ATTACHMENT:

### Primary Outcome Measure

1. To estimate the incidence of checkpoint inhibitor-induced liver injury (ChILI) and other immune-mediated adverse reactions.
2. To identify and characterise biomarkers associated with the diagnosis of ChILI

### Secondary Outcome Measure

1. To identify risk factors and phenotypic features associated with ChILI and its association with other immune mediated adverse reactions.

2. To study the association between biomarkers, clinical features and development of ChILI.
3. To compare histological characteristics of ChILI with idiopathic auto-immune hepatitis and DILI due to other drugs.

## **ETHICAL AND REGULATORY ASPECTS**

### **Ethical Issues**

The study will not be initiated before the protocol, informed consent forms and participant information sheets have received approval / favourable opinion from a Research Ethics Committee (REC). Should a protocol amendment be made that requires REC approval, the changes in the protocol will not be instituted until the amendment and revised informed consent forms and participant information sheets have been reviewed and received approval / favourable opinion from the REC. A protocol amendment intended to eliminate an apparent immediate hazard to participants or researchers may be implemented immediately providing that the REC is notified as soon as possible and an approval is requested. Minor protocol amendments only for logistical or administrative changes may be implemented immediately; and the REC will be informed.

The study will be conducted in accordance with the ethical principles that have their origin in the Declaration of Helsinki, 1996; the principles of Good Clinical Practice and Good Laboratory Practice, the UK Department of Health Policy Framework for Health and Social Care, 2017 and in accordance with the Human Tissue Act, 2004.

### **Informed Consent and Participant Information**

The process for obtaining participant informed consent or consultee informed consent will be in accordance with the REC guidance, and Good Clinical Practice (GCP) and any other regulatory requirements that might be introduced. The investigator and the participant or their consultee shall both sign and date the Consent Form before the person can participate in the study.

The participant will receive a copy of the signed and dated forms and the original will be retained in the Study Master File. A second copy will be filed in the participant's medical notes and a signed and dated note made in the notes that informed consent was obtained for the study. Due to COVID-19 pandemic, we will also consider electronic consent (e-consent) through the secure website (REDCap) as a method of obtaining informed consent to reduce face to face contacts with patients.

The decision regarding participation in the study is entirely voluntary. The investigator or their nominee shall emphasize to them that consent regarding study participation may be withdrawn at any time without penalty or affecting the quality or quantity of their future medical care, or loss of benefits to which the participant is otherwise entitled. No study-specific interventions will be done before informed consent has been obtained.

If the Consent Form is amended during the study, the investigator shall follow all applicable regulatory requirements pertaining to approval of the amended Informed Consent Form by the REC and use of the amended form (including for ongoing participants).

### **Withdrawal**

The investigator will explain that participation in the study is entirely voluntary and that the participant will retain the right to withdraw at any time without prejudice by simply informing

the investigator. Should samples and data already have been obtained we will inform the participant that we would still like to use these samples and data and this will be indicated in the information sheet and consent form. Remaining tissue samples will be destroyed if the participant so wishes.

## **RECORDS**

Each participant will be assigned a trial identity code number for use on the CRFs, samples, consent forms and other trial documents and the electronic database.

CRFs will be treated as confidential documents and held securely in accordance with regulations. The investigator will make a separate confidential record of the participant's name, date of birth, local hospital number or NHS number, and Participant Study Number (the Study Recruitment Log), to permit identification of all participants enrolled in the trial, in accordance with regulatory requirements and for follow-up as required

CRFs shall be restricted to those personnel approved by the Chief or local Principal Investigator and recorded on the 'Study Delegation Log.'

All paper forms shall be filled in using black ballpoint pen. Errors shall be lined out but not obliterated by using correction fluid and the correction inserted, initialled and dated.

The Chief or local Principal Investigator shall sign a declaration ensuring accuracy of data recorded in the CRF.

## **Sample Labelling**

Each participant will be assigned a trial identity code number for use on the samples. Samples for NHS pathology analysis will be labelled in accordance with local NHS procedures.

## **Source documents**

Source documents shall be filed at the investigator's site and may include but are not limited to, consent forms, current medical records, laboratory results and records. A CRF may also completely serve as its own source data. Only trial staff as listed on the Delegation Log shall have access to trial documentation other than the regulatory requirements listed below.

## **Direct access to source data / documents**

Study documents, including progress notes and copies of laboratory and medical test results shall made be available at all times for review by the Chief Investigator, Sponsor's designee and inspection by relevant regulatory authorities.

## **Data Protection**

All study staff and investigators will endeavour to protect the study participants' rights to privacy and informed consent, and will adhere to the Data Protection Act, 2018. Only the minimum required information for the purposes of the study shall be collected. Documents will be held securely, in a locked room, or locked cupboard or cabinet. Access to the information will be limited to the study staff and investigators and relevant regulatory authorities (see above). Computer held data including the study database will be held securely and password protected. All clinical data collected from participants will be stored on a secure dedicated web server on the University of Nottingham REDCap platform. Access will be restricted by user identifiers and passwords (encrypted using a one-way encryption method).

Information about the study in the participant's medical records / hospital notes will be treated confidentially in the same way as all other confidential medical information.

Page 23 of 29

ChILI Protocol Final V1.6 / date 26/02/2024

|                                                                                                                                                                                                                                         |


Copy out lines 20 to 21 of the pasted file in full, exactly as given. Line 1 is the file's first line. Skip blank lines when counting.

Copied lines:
## **RECORDS**

Each participant will be assigned a trial identity code number for use on the CRFs, samples, consent forms and other trial documents and the electronic database.